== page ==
annoyed as fuck
mariya; i'm the girl drake is crying about in his songs






itslarsyouguys:

YOU’RE a baby

I’M a baby

WE CAN BE BABIES TOGETHER

talking about the camp scene in this is us +

1975blog:

could you please make up your mind matty i need to know if i lose indie points or not

Last year, when One Direction released “One Way or Another (Teenage Kicks),” a combination Blondie/Undertones cover they recorded for charity, the Guardian’s Adam Boult was prompted to start a list of songs that “must never be covered.” Never mind that 1D’s medley got a seal of approval from Blondie’s Debbie Harry herself; Mr. Boult said it was an “abomination” that somehow “tarnished” the original versions. So it’s not about the gender of the artist doing the cover—it’s about the gender (and age) of their fans. Think about it: Young, poppy acts, have largely young, female fan bases. I believe the reason rockist dudes feel so dang uncomfortable watching these artists cover songs by bands they love is that it points out that they might have something in common with fans of Miley, Lorde, 1D, etc. They might actually have something in common with teenage girls. And what could be worse than that?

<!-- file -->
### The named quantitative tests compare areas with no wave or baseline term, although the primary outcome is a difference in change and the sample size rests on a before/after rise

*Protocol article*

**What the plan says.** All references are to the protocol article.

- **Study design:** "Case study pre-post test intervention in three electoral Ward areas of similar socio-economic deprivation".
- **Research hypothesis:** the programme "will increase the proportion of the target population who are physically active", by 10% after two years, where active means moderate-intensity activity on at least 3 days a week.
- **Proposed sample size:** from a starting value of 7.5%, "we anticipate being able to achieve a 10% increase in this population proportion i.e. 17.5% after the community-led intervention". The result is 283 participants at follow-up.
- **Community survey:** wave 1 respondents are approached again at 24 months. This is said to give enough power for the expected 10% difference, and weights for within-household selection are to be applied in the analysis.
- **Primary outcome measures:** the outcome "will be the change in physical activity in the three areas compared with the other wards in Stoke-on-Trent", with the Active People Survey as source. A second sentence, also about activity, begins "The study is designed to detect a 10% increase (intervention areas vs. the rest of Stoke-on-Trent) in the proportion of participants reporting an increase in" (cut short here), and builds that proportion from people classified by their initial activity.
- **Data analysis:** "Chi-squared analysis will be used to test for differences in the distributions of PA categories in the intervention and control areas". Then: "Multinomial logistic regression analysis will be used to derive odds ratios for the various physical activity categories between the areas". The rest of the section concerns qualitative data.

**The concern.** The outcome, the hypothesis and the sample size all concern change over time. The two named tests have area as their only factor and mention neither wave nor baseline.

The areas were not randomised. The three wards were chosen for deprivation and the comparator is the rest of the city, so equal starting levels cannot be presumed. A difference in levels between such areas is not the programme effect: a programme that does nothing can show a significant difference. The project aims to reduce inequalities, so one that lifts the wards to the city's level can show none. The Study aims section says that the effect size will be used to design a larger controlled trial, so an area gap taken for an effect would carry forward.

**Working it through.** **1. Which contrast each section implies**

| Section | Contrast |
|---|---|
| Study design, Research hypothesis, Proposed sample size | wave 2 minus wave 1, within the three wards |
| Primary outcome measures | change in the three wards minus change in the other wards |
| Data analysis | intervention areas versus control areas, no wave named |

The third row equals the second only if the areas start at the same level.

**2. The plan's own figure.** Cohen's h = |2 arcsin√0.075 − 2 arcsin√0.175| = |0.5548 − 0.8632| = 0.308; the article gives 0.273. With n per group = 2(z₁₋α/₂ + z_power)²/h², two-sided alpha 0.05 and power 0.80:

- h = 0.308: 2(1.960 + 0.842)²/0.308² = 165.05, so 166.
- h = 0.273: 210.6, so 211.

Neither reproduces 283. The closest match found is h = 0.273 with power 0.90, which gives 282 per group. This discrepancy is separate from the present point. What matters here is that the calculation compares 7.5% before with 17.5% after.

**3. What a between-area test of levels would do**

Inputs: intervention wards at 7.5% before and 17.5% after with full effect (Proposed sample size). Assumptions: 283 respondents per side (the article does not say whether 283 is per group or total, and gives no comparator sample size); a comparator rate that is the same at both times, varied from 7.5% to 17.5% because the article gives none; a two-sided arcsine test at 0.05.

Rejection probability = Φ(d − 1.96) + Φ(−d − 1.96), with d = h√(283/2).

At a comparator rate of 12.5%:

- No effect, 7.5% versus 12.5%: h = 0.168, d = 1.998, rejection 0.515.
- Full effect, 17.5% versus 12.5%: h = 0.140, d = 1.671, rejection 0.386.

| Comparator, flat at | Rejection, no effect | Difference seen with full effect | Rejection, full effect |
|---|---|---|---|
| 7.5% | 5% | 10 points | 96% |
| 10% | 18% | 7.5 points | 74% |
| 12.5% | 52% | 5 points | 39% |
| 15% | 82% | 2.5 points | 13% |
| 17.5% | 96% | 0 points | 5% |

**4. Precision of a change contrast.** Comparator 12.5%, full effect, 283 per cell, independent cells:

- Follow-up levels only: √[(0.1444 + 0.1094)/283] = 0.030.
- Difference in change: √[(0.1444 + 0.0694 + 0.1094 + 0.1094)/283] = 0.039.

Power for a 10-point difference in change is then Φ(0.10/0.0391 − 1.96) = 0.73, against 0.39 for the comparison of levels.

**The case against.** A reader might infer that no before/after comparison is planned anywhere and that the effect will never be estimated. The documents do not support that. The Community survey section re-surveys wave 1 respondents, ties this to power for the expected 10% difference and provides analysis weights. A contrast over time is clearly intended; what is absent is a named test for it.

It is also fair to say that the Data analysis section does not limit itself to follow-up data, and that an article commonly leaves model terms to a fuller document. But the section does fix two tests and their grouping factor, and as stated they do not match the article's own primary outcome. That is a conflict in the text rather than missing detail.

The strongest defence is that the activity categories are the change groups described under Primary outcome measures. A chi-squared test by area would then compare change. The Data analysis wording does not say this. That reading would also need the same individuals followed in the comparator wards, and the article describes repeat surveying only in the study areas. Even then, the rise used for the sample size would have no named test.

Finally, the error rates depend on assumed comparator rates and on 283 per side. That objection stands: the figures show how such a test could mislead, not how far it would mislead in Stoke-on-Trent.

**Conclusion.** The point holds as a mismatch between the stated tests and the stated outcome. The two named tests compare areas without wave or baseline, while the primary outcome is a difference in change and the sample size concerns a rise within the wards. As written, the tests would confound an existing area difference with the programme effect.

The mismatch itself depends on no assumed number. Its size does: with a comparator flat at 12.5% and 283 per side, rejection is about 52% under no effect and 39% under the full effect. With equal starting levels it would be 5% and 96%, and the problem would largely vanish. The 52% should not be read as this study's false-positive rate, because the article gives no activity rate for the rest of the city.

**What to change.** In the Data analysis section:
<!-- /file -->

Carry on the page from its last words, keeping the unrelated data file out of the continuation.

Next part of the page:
Here’s what I want to tell these people: You could do a lot worse than sharing a teenage girl’s taste in music. The pantheon of acts who couldn’t have gotten famous without the support of teenage girls includes a lot of people and bands you probably respect a lot: Michael Jackson. Elvis Presley. The fricking BEATLES. When Nirvana were around, most of their fans weren’t 50-year-old rock critics; they were kids.

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The Importance of Music to Girls

(via propergoodlike)

Zayn  steps out for a smoke on the balcony of his Toronto hotel. 


@LaurenJauregui: Meet Grace everyone! Thank you @rockydarkroads I love it❤️❤️

@LaurenJauregui: Meet Grace everyone! Thank you @rockydarkroads I love it❤️❤️


October issue of VitalVOICE Magazine

October issue of VitalVOICE Magazine